The biggest kid in the guild was the first to stand up. He was short for sixteen, and gaunt like all of them, though he didn’t have the distended belly of malnourishment that some of the littles had. He held a Khalidoran sword and his eyes darted around to the other kids for support. “Give us your coin and that bag and you can go,” he said. He licked his lips.
Kylar looked around the circle. Seventeen of them, all scared witless, most of them littles. Blue was squinting at him suspiciously. He grinned at her. “I forgot to give you this,” he said, fishing in a pocket for a gold coin. It was far more than he’d promised, but these kids could use it. He tossed it to her.
One of the bigs mistook the move and whipped his rock at Kylar’s head. Kylar dodged and the missile nearly brained another big on the other side. That big flung his rock and in a moment, the circle exploded in flying rocks and slashing steel.
With a surge of Talent, Kylar leapt ten feet in the air, flipped, drew Retribution, coated it with the ka’kari. As he landed, he spun in a circle, Silver Bear Falls to Garran’s Zephyr, hacking the blades from the hilts of three swords. From Retribution, the ka’kari released a pulse of magic that rushed over Kylar’s skin.
What was that?
The guild had frozen, and even those bigs who were suddenly holding broken swords were staring at Kylar, not their swords. He glanced at himself and saw that somehow he’d lost his tunic and his skin was shining as if lit from within, as if he were bursting with barely restrained power. I didn’t tell you to do that.
~You wanted to stop them without killing them, didn’t you?~
“I told you it was him,” Blue said.
Kylar had an awful feeling of déjà vu. They thought he was Durzo. Had the ka’kari put that face on him, too? He was standing as Durzo had stood over a decade ago when Azoth’s guild had tried to mug him. But now he was standing on Durzo’s side. It looked different from here.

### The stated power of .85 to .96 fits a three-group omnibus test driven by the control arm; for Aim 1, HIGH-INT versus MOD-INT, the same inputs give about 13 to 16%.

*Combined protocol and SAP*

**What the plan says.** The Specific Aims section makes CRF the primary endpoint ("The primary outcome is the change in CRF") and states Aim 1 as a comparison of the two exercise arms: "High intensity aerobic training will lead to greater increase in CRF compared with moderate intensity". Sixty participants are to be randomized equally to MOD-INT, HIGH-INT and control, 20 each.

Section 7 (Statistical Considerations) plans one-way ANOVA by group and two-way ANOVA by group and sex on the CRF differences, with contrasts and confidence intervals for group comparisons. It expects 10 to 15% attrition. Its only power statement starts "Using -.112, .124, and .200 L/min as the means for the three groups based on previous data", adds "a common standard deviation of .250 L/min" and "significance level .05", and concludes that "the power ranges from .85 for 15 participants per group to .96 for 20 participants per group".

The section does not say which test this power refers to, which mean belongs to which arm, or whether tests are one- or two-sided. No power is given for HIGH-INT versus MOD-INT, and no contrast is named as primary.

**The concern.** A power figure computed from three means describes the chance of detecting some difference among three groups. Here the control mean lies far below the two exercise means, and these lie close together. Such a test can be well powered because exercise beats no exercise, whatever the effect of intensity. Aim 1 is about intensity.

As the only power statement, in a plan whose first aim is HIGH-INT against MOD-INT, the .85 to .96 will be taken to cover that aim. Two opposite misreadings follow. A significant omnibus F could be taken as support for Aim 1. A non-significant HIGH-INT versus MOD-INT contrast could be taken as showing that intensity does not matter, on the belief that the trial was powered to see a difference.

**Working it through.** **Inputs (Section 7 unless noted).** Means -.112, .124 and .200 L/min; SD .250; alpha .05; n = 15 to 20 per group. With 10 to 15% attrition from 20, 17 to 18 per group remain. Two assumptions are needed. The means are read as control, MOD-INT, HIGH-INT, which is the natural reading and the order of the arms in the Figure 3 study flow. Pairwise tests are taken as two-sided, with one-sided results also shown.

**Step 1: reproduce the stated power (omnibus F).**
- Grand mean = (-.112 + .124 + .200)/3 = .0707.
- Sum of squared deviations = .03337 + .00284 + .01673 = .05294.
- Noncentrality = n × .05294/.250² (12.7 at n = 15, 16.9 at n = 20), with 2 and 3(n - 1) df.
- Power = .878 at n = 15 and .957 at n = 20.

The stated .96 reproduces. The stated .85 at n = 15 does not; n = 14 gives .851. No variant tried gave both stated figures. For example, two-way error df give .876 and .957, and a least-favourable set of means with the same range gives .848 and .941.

“It’s Kylar,” Blue whispered.
“Kylar,” two kids echoed. The awe in their voices made it clear that they thought they were mugging a legend. Around the circle, rocks rattled to the ground. The circle drew back, the guild caught between flight and curiosity. Only now did the bigs turn wide eyes to their faintly smoking swords, a few absently rubbing limbs or ribs bruised from flying rocks.
“How do you know that name?” Kylar demanded, feeling a sudden shiver of fear.
“I heard Jarl talking at Momma K’s once,” Blue said. “He said you were his best friend, he said you used to be Black Dragons. And Momma K told us once that the best Black Dragon ever apprenticed with Durzo Blint. I put it together.”
Kylar couldn’t move. Durzo had said it long ago, the truth always comes out. If these kids knew that Kylar was a wetboy and Durzo’s apprentice, there was no telling how long before an enemy knew it. It might have spilled already, or his enemies might never think to ask a bunch of guild rats. There was no way to know.
It wasn’t Kylar’s fault, but “Kylar” had to disappear. His time was finished. If he ever came back to Cenaria, it would have to be as a different man with a different name and different friends or none. Kylar would have to abandon everything, as Durzo had abandoned everything every ten or twenty years. It was the price of immortality.
“Please, sir,” the scared big who’d first confronted him said, licking his lips again. “Apprentice Blue. She’s the smartest. She deserves to g
“You think this is out?” Kylar snarled. “I’ll be dead inside a week!” He pulled the ka’kari to his skin and sent a jolt of blue fire through it. The kids threw up their hands to shield their eyes, and when they looked again, Kylar was gone.
Followed by generals, bodyguards, Lord Agon, and a bluff Ceuran named Otaru Tomaki, Logan and Lantano Garuwashi strode into the throne room. Logan knelt before the throne, as did the other Cenarians; the Ceurans bowed low; Lantano Garuwashi inclined his head, rings clacking in his long red hair.
“Arise,” Queen Graesin said. She was warmly regal in a soft red gown with emerald piping, and matching jewels at her ears and throat. She descended the seven steps to where Garuwashi and Logan stood. “Duke Gyre,” she said, smiling, “you have served us excellently. We shall reward you as richly as you deserve.” She turned to Lantano Garuwashi. “Your Highness, it is an honor. Be welcome in our court.”